A Compendium of Irish Biography/Whalley, John

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Whalley, John, a notorious quack and astrologer, who flourished in Dublin in the latter part of the 17th century, was born 29th April 1653. He learned the trade of shoemaking; but found the compiling of prophetic almanacks, compounding quack medicines, and practising necromancy more profitable employments. He rendered himself peculiarly obnoxious to the Catholic Irish by his fanatical railings against them and their religion; and during James II.'s occupation of Dublin, consulted his safety by retiring to England. At the conclusion of the war Whalley returned to Ireland, and resumed his profession and the publication of almanacks and astrological pamphlets, at the "Blew Posts, next door to the Wheel of Fortune, on the west side of St. Stephen's-green," at the "Blew Ball", Arundal-court, just without St. Nicholas'-gate," and elsewhere in Dublin. He carried on a perpetual warfare with rival astrologers and almanack compilers in the city. In 17 14 he started a newspaper, styled Whalley's News-Letter. "The Doctor," as he styled himself, died 17th January 1724, aged 70. His widow continued to publish almanacks for some years in Bell-alley, off Golden-lane. [1]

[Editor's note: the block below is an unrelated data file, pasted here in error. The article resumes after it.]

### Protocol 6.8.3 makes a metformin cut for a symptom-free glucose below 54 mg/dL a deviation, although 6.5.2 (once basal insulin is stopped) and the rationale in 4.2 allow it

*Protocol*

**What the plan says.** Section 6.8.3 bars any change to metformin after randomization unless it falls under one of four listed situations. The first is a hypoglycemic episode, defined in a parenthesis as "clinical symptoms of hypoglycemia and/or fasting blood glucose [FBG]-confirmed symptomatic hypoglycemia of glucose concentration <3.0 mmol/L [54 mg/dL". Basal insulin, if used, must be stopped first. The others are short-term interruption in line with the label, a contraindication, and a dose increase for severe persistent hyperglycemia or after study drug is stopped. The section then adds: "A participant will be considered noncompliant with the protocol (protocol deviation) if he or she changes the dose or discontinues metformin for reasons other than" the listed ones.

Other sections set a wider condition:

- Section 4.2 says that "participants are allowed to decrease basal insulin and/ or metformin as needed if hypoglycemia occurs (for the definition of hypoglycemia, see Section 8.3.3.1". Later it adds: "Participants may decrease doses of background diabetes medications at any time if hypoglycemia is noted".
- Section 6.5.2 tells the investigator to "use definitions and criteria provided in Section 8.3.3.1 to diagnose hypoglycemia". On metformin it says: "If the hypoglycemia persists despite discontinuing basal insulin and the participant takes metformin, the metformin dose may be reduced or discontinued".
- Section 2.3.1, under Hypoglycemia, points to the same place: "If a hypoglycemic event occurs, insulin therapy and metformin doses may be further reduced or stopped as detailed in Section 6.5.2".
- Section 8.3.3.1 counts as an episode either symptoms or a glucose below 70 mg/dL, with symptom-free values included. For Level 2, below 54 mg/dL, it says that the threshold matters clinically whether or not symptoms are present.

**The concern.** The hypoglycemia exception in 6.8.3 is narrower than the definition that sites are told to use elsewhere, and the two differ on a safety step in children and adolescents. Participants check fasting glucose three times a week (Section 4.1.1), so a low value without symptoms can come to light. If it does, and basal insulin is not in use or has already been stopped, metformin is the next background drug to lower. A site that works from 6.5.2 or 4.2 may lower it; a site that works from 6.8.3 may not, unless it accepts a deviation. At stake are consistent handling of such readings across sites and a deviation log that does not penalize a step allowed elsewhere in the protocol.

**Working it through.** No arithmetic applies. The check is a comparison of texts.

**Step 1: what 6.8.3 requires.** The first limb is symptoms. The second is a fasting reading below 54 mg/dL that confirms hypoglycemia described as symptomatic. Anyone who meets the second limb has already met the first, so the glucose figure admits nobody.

Authorities
  1. Dublin, History of the City: John T. Gilbert. 3 vols. Dublin, 1854-'9.